Kohlberg and Conduct

Posted on May 6, 2008. Filed under: Uncategorized |

Student Moral Development

It is rather easy to see how Kohlberg’s theory of moral development relates to student conduct. As a conduct officer I would say one of my highest aspirations is to help students develop more complex ways of making decisions. If I walk out of a meeting with a student with the impression that he is only willing to change his behavior to avoid further punishment (Kohlberg’s Stage 1), I can’t be satisfied with my effort. I would far prefer a student who realizes that he has entered into a contract with the university and in exchange for providing him with a safe, supportive environment for him to pursue his education, he has agreed to abide by the student conduct code (Kohlberg Stage 4). I realize that not all students are at a place to think at the level of a Kohlberg Stage 4, but Kohlberg said that moral development can only happen when a student is exposed to higher levels of thinking and it is this exposure that I am giving to students when they walk through my door.

Vs. Moral Development as it relates to the Conduct Code itself

While an individual student’s moral development can be analyzed to no end, I think it is equally important to analyze the moral development stage being used to create the student conduct code. If we want students to think at a high level we must create our rules and regulations with the highest stages in mind. A student at a low level of moral development makes choices solely based on whether or not he will be punished. Some might argue that colleges make rules at this level. After all, if universities don’t uphold federal (drinking age), state (drug possession), and city ordinances (noise) then they face having federal aid pulled as well as loosing donor and government support. These are huge punishments and so the university acts accordingly. However, I would argue that any university that is striving towards increased moral development among its student body must also be operating at a higher moral order when it creates a student conduct code. At Kohlberg’s stage 4 an institution must make decisions based on upholding laws established by society and carrying out the duties to which it has agreed to complete. Universities are therefore not only upholding laws established by society out of fear but because if these rules are followed students will have the opportunity to study, learn and live in an environment that is safe, supportive and will yield a high quality education. Ultimately conduct officers are responsible for ensuring that the university is able to carry out the duties it has to its students.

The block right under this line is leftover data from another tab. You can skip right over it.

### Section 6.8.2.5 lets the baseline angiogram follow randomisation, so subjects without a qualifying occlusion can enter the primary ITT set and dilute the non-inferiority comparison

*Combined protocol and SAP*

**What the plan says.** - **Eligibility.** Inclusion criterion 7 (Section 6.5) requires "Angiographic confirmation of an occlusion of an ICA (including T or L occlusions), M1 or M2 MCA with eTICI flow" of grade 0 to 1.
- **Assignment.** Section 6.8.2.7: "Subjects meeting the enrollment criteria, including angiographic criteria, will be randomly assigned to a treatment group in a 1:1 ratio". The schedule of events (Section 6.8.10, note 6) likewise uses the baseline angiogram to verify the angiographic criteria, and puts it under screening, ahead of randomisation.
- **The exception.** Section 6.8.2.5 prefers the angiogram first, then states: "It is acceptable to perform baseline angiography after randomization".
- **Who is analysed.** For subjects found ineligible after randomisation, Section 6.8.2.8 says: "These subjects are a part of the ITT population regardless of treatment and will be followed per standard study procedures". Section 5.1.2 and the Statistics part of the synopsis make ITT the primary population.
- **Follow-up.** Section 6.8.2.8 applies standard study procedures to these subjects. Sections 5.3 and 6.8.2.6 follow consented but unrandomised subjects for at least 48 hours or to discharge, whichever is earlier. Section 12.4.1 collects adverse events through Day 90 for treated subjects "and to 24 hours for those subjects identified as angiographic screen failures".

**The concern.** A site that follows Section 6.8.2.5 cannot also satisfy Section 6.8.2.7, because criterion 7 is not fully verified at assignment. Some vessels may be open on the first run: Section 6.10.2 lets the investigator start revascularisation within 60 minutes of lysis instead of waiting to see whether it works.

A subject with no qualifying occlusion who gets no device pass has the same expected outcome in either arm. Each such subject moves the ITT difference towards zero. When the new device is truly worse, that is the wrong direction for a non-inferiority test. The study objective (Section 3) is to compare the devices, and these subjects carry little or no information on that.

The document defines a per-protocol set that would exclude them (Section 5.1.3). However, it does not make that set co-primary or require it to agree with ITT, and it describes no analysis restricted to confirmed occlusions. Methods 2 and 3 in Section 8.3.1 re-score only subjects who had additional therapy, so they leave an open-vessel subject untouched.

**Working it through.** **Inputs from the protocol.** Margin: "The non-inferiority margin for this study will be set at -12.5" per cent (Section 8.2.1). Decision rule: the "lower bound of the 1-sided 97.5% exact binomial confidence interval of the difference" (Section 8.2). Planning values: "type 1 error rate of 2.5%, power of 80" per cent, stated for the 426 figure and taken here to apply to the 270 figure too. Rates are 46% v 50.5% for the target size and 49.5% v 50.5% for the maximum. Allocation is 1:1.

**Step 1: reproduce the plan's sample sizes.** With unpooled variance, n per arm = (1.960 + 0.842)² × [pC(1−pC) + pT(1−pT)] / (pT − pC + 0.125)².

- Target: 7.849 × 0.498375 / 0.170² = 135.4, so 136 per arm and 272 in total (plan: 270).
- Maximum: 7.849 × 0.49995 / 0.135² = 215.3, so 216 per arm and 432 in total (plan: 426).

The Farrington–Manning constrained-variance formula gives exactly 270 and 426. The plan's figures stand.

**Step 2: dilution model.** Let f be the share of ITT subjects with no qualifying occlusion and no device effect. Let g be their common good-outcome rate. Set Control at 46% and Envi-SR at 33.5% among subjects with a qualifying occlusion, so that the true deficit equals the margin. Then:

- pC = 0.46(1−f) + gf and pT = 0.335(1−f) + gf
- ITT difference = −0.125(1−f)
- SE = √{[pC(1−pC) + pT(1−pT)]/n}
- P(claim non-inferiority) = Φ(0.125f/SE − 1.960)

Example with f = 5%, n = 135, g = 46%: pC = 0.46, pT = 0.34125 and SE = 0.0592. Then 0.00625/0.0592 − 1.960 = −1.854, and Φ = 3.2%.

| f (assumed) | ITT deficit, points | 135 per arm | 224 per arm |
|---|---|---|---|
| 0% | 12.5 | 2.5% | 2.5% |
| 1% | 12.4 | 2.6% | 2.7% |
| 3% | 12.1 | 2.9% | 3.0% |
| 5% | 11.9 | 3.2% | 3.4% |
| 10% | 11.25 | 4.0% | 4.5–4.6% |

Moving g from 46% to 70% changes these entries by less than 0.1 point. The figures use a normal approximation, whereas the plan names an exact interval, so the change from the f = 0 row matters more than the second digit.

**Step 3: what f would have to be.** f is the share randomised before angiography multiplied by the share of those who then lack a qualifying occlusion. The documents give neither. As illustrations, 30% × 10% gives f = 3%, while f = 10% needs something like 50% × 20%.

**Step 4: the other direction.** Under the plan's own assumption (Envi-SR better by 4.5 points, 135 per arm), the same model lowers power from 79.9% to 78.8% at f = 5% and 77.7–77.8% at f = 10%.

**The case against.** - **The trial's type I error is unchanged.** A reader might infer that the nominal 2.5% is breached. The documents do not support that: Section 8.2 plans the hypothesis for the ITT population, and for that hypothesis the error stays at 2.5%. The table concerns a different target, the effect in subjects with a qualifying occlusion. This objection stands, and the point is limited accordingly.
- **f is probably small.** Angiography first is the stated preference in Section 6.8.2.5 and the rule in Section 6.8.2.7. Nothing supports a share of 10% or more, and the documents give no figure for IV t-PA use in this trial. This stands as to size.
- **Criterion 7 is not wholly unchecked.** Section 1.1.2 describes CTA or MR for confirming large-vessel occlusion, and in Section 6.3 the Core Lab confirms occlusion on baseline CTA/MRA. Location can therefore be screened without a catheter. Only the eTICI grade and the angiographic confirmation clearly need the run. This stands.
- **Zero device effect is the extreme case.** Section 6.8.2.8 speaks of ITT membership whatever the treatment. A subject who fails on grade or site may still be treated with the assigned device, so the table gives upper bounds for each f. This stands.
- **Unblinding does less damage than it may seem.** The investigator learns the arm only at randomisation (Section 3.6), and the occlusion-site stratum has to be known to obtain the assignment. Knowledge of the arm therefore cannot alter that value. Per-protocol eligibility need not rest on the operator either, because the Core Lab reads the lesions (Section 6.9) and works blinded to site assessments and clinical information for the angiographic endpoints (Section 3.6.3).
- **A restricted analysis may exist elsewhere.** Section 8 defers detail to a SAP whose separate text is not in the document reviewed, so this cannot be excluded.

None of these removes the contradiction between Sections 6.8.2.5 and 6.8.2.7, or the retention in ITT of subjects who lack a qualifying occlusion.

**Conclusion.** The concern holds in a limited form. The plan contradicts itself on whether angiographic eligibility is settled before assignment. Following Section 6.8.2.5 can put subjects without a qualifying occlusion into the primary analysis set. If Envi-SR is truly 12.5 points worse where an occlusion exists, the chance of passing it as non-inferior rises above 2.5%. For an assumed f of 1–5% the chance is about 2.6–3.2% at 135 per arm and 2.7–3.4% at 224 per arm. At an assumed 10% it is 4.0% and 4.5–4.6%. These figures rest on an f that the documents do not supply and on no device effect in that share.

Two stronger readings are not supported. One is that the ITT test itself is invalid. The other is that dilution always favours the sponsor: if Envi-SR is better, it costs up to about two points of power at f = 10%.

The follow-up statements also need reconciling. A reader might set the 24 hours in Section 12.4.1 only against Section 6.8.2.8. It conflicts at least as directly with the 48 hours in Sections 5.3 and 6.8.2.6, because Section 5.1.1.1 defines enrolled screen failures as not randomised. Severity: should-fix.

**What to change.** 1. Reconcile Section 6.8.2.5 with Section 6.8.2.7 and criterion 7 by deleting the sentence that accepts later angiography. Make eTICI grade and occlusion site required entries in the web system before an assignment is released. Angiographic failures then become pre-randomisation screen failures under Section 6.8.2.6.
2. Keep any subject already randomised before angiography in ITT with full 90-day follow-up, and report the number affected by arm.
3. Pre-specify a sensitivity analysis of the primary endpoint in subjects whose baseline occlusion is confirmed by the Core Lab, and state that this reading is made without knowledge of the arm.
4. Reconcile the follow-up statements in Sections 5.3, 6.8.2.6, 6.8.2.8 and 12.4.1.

Follow up Questions:

In a conduct hearing what kinds of questions would help expose a student to Kohlberg’s higher stages of moral development?

Would a conduct system that was built on Kohlberg’s lower stages-based in fear and individual concern for the self look intrinsically different than those built on higher stages-based on upholding laws and duties?


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2 Responses to “Kohlberg and Conduct”

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Interesting thoughts. I agree with your assertion that theory in practice should aspire to help students achieve a later or culminating developmental stage. You are likely reading Marcia Baxter Magolda this term. The research she conducted to develop her cognitive-structural theory showed that students in her longitudinal study rarely reached “contextual knowing”, the pinnacle of her model, during the college years. However, the pedagogy she developed to accompany her theory, constructive developmentalism, aspires to move students towards contextual knowing while they are in undergraduate classrooms.

Kerry, congrads on being the first one to post on my blog! I think that you bring up a very interesting point about Baxter Magolda admitting that students hardly ever reach her highest stage of knowing. Maslow and Kohlberg also created theories where the highest levels of development were rarely, if ever seen in an actual human being, which begs the question, are student affairs professionals being asked to strive for unreachable goals? I think that the answer to this question may reside in the adage of meeting students where they are. I can’t simply expose students to higher levels of moral thinking and expect them to make the leap from Stage 1 to Stage 4 overnight. But I can ask them questions and try to get them thinking about things in different ways or at least help them realize that other people see things in different ways. The end game can never be the pinnacle of any particular stage model; instead the goal should be to support and initiate slight changes that result in further process as a whole.

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